Top 10 FAQs
- What is Greater Portland Global?A global trade and investment plan, Greater Portland Global integrates exports and foreign direct investment (FDI) in one strategic plan.
Greater Portland Global draws on the region’s work with the Global Cities Initiative, a joint project of the Brookings Institution and JPMorgan Chase. It replaces the Greater Portland Export Initiative and escalates global engagement for a stronger regional economy.
Greater Portland Global recognizes Portland’s rich history of local innovation, exports, global excellence, and foreign direct investment as the foundation of a unique process that can propel small, innovative entrepreneurs and domestically focused companies along a continuum to become companies with global presence.
For the Greater Portland Export Initiative, the City of Portland and the Portland Development Commission led the export strategy process, with a core team that included the Port of Portland, Greater Portland Inc, Business Oregon, the U.S. Export Assistance Center Portland, and other regional stakeholders.
For Greater Portland Global, Greater Portland Inc and the Portland Development Commission co-led an FDI Pilot Core Team, which also included Business Oregon, the City of Hillsboro, the Port of Portland, Portland State University, and the U.S. Export Assistance Center Portland.
In addition to the work of the strategy development teams, Greater Portland sought significant input from a wide range of public sector organizations, higher education institutions, regional decision-makers, and private sector businesses through working sessions, one-on-one meetings, and presentations to regional organizations.
- Why does the Greater Portland region need Greater Portland Global?Global engagement is not optional if Greater Portland is to realize economic growth and prosperity – it is imperative. Increased access to global markets and foreign investment is the most direct path for Greater Portland to create and maintain a sufficient number of quality jobs to support the region’s growing population.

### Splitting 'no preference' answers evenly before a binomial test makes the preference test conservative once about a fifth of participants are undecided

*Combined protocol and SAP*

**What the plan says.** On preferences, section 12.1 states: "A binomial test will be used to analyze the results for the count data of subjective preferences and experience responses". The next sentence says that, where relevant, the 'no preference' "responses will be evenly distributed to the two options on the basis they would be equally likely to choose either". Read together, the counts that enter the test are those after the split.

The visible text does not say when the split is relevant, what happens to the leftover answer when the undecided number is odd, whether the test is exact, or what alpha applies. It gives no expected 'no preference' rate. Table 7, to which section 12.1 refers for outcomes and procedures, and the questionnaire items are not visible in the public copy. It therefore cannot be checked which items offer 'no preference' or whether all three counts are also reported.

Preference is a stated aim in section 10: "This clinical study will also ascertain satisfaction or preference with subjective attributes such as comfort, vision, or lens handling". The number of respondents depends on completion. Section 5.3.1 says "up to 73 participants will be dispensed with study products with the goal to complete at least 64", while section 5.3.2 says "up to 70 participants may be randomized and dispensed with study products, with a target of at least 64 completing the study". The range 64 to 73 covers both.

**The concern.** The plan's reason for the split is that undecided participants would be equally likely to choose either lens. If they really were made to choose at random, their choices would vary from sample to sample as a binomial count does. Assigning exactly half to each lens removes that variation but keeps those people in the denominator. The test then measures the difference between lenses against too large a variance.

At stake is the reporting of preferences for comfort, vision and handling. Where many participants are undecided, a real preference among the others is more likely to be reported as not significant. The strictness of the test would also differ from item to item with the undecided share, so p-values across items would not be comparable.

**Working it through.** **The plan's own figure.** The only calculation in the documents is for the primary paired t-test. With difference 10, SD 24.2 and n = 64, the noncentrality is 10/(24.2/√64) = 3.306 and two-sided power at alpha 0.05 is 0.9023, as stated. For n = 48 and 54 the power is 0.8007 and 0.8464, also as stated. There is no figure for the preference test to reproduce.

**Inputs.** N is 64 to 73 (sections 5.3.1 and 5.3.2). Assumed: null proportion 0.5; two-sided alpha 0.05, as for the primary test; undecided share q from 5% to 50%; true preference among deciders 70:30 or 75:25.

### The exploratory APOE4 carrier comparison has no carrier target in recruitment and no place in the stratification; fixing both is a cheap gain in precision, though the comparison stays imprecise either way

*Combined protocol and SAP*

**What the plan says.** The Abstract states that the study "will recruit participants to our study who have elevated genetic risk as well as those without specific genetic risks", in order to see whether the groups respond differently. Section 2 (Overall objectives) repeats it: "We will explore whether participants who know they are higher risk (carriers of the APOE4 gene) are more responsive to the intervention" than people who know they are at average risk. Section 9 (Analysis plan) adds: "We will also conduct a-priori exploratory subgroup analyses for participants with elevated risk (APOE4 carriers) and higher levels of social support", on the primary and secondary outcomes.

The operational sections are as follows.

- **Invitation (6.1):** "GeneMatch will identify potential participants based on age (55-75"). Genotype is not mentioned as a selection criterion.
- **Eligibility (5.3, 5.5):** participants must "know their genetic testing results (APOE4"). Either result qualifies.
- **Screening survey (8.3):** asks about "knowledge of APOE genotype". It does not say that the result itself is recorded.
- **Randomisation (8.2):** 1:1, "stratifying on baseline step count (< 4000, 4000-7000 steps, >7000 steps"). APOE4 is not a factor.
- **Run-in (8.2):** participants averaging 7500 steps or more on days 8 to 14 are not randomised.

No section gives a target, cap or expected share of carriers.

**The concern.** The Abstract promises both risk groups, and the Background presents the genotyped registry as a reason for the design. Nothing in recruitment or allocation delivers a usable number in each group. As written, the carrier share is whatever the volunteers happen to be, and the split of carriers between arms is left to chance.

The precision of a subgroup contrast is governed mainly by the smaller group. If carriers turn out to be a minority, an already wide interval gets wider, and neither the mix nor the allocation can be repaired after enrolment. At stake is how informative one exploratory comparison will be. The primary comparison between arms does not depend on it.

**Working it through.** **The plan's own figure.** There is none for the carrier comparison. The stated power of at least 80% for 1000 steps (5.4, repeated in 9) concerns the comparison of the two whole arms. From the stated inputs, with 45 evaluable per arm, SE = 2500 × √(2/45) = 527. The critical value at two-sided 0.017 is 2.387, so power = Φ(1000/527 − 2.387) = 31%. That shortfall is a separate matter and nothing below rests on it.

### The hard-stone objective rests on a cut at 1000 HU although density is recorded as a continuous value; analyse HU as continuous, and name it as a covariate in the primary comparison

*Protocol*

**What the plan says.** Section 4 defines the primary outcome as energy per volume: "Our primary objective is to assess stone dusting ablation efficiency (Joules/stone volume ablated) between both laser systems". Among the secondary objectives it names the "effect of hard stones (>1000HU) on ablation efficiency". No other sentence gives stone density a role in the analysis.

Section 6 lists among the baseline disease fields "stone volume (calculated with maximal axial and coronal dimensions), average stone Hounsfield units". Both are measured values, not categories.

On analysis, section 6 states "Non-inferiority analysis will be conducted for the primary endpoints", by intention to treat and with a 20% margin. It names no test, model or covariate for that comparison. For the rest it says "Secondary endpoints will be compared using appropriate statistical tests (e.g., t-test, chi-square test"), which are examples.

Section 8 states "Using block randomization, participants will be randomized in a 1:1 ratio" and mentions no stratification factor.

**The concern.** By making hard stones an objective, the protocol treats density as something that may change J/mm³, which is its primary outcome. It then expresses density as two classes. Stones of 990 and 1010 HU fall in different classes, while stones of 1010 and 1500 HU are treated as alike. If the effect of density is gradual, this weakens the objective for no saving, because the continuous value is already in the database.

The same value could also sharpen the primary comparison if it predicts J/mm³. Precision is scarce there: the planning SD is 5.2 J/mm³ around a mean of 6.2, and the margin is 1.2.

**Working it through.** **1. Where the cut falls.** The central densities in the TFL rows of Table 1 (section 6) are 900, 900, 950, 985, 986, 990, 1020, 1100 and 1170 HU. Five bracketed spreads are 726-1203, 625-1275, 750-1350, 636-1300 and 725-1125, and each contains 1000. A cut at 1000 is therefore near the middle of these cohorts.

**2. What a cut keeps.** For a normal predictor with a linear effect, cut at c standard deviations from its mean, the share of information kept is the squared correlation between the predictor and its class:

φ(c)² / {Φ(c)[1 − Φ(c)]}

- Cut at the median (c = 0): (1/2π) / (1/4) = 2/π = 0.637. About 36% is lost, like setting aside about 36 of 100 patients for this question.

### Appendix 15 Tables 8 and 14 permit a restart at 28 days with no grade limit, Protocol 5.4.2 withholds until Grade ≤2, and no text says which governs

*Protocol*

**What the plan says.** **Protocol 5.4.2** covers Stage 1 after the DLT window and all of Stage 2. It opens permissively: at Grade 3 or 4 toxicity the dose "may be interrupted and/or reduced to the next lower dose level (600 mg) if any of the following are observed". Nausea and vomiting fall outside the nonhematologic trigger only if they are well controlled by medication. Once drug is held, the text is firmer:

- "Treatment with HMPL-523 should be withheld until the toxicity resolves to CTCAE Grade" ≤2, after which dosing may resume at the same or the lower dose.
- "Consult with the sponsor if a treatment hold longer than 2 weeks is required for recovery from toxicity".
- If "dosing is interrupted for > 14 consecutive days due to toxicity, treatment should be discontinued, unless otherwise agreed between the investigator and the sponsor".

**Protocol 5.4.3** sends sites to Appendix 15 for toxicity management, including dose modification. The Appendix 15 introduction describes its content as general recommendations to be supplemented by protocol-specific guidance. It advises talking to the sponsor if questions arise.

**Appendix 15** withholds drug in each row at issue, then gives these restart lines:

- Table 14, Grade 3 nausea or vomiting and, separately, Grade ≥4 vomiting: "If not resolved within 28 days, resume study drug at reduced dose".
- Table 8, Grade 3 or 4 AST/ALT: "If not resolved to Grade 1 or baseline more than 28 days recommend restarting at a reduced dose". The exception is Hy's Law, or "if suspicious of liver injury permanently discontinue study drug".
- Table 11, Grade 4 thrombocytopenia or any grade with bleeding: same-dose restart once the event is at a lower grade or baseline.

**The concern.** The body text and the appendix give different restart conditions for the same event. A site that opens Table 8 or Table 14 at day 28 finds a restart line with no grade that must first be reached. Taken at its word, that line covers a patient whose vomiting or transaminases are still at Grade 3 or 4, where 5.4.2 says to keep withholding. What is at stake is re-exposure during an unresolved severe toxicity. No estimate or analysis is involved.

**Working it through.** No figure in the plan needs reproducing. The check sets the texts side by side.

The need to embrace international markets is urgent. Approximately 95 percent of the world’s consumers live outside the United States. Over the next 5 years, 79 percent of global GDP growth is projected to occur outside the U.S.
Fortunately, the region has within its reach the building blocks of enviable innovation, globally competitive industries, and a productive, educated and increasingly diverse workforce to compete. Greater Portland has a long history as a leading exporter and, since the 1980s, has attracted substantial foreign direct investment.
While Portland has made progress, too few firms and industries are benefiting from global engagement, pointing to the need for a better integrated, more strategic focus on exports and FDI.
- How does Greater Portland Global link to broader regional economic development efforts?Greater Portland Global is a key part of Greater Portland 2020, which is creating a new regional comprehensive economic development strategy that will be launched in fall 2015.
- What is an export? What is a secondary exporter?An export is a sale of products or services outside the country – anything from a truck (a product) to architectural design or advertising (services). Service exports include international students studying at any of our region’s colleges and universities or international tourists visiting the region.
Services are an increasingly growing part of exports. While difficult to measure, the U.S. has a large trade surplus in services, as opposed to the large trade deficit in goods.
To learn more about how exports link metro regions together, watch this short animated clip, "The New Silk Road," from the Brookings Institution here.
A secondary exporter is any business in the supply chain of a primary exporter. In other words, a business may not actually engage in exporting products themselves, but the business may produce a component of a product that is then shipped internationally by another company. The supply chain company is a secondary exporter.
- What are export assistance services and who provides them?Export assistance services help local businesses that sell, or wish to sell, products and services abroad. Services can range from identifying international partners to navigating documentation challenges to creating strategies and more.